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<p>Preemptive (resume) scheduling of cooperative tasks that have been preassigned to a set of processing nodes in a distributed system, when each task is assumed to consist of several modules is discussed. During the course of their execution, the tasks communicate with each other to collectively accomplish a common goal. Such intertask communications lead to precedence constraints between the modules of different tasks. The objective of this scheduling is to minimize the maximum normalized task response time, called the system hazard. Real-time tasks and the precedence constraints among them are expressed in a PERT/CPM form with activity on arc (AOA), called the task graph (TG), in which the dominance relationship between simultaneously schedulable modules is derived and used to reduce the size of the set of active schedules to be searched for an optimal schedule. Lower-bound costs are estimated, and are used to bound the search. An example of the task scheduling problem and some computational experiences are presented.</p>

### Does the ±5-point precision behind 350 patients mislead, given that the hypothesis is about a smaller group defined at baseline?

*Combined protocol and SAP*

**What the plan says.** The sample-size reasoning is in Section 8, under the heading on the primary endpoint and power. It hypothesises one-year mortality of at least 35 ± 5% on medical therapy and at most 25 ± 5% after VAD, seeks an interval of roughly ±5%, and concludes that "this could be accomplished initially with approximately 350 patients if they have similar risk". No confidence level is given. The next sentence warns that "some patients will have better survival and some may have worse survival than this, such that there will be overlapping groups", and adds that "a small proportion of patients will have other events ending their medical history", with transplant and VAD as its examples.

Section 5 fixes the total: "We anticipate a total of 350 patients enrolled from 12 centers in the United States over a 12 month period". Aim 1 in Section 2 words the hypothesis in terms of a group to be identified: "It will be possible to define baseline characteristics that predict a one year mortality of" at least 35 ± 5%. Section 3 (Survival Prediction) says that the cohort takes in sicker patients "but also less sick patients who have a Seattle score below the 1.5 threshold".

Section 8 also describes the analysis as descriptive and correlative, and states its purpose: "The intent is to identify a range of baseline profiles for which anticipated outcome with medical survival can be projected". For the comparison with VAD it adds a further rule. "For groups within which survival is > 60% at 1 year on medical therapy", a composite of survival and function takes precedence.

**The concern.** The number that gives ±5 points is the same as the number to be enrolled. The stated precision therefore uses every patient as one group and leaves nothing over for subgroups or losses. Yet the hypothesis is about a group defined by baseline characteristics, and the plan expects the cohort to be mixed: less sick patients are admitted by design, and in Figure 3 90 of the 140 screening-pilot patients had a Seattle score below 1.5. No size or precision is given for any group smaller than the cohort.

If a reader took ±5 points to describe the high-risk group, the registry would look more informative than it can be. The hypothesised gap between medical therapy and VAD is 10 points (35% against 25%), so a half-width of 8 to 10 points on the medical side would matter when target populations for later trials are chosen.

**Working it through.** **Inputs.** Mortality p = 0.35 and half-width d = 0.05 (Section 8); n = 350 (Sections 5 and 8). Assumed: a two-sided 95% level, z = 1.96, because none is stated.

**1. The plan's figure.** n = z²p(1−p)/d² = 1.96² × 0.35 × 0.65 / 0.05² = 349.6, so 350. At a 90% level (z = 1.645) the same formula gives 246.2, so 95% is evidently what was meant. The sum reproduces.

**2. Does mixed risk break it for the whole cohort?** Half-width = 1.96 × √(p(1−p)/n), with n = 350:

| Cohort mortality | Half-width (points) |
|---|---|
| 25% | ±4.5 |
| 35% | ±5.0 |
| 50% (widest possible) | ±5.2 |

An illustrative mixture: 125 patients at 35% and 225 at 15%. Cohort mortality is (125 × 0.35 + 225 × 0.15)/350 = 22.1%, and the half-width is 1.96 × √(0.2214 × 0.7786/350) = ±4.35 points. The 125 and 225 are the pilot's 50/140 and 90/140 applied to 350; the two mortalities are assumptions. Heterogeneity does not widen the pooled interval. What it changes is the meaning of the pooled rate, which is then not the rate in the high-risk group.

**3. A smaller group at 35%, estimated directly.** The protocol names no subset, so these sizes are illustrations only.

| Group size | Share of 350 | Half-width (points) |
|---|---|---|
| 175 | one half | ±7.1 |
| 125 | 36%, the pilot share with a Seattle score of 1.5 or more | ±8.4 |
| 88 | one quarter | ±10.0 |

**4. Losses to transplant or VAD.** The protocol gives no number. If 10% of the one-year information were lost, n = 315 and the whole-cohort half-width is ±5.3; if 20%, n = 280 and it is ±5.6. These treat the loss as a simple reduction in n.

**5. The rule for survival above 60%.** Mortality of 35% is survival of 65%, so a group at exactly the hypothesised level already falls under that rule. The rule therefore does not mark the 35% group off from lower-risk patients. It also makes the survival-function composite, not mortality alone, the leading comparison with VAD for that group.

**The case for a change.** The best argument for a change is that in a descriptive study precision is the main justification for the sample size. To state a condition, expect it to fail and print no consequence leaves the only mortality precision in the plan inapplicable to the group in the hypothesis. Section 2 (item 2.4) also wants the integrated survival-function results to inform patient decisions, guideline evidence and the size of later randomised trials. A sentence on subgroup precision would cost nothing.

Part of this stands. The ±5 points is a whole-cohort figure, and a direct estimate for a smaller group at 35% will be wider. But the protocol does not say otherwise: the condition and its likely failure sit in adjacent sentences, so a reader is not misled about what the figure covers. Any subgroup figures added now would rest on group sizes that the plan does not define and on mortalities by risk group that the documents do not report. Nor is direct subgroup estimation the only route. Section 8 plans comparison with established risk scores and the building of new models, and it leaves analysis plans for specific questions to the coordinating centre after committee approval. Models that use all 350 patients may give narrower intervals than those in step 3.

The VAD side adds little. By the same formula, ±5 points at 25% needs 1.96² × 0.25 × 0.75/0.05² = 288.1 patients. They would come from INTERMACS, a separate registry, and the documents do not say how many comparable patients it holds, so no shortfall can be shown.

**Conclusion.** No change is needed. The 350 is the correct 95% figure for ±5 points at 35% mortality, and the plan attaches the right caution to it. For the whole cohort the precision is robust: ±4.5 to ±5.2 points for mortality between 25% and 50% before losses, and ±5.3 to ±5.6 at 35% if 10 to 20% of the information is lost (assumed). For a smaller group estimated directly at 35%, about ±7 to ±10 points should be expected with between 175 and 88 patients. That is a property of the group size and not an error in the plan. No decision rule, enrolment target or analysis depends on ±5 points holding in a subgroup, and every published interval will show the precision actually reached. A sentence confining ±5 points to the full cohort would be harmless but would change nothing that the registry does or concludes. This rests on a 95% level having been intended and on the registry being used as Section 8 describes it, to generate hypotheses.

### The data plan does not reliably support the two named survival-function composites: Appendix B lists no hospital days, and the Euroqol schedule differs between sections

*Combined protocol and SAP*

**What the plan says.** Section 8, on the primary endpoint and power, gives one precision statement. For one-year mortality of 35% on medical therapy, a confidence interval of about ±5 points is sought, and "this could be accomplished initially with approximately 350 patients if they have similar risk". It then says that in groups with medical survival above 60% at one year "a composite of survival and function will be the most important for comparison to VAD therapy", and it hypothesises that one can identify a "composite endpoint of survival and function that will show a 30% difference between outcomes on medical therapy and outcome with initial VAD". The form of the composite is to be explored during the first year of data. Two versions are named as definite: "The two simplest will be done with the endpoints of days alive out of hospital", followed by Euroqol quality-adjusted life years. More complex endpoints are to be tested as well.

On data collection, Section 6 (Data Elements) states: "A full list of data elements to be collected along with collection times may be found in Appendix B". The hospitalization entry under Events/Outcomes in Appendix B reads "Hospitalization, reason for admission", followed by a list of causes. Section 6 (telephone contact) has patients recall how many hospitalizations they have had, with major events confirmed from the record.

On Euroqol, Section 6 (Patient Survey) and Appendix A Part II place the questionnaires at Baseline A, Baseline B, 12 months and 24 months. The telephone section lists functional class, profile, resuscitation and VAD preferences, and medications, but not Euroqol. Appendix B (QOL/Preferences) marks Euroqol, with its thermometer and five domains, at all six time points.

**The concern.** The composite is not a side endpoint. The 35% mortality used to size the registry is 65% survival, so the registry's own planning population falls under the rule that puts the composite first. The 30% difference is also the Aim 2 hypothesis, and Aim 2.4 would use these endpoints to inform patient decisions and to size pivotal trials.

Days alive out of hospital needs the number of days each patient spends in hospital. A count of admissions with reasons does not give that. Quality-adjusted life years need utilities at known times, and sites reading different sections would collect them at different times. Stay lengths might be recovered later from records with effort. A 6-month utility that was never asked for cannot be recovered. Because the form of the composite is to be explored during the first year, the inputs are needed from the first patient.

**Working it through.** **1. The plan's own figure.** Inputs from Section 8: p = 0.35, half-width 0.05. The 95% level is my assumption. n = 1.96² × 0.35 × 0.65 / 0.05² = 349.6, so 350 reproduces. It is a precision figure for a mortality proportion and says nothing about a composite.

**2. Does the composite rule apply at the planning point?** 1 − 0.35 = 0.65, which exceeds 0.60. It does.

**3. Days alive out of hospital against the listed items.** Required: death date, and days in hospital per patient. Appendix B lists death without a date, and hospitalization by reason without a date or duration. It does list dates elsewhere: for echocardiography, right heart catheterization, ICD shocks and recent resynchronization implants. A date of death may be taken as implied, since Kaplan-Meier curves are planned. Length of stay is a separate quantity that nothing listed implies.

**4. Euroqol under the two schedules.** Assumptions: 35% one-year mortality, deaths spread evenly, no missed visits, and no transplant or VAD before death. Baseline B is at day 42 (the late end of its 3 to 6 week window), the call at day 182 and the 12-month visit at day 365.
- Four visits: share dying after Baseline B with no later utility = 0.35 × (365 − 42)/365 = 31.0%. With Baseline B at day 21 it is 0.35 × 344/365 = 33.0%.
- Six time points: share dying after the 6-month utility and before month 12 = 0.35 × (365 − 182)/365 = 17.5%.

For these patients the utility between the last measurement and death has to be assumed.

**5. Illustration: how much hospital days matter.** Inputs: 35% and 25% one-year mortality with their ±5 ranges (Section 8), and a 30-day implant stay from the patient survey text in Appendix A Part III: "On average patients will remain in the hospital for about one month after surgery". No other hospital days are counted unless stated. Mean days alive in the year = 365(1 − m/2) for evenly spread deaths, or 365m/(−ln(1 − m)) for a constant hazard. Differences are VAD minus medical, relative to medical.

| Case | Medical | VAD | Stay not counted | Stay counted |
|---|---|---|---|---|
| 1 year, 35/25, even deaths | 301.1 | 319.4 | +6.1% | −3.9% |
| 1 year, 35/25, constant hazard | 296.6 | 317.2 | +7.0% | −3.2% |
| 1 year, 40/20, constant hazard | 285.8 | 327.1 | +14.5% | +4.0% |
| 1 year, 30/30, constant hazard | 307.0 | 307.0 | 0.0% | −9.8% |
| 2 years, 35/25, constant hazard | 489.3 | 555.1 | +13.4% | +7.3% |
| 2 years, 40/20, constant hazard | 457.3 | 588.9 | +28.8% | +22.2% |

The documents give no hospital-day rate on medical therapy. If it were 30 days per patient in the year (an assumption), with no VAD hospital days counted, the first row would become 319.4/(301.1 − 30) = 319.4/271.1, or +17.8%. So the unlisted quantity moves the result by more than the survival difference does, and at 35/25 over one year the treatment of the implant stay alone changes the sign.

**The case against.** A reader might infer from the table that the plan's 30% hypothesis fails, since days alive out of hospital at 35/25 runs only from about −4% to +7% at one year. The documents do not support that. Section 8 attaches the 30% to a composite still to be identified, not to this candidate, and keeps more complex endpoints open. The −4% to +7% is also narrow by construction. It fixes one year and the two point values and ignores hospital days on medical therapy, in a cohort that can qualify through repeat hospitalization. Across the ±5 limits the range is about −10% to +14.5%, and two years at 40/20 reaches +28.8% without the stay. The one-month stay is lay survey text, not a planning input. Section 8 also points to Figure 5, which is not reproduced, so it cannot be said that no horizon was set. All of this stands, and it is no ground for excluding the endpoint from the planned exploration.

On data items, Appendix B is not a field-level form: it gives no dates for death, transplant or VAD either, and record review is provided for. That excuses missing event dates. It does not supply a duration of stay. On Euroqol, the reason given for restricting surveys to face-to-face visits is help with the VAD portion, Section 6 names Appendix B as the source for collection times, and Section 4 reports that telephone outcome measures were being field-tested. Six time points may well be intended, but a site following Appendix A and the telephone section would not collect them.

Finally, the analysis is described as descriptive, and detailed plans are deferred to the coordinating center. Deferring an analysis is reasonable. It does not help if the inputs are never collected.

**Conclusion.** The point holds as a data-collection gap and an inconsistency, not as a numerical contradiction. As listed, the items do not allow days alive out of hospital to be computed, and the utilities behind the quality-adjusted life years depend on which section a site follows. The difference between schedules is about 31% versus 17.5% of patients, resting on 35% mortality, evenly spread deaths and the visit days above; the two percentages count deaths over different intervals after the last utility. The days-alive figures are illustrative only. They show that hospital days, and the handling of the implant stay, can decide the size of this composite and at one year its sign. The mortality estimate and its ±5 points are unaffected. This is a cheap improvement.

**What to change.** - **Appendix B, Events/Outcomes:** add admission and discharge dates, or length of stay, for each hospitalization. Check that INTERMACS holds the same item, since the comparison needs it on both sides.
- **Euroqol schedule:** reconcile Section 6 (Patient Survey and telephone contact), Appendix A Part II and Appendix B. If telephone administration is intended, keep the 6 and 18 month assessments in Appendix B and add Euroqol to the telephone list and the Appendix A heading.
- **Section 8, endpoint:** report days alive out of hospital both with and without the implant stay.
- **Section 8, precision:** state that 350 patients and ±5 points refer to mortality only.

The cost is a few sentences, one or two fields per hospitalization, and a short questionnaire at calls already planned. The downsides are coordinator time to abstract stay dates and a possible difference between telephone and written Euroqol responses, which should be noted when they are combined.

cooperative tasks; enumerative method; processing nodes; distributed system; common goal; intertask communications; precedence constraints; normalized task response time; system hazard; PERT/CPM form; activity on arc; AOA; task graph; dominance relationship; simultaneously schedulable modules; active schedules; optimal schedule; task scheduling problem; computational experiences; distributed processing; PERT; real-time systems; scheduling

K. Shin and D. Peng, "Optimal Scheduling of Cooperative Tasks in a Distributed System Using an Enumerative Method," in IEEE Transactions on Software Engineering, vol. 19, no. , pp. 253-267, 1993.
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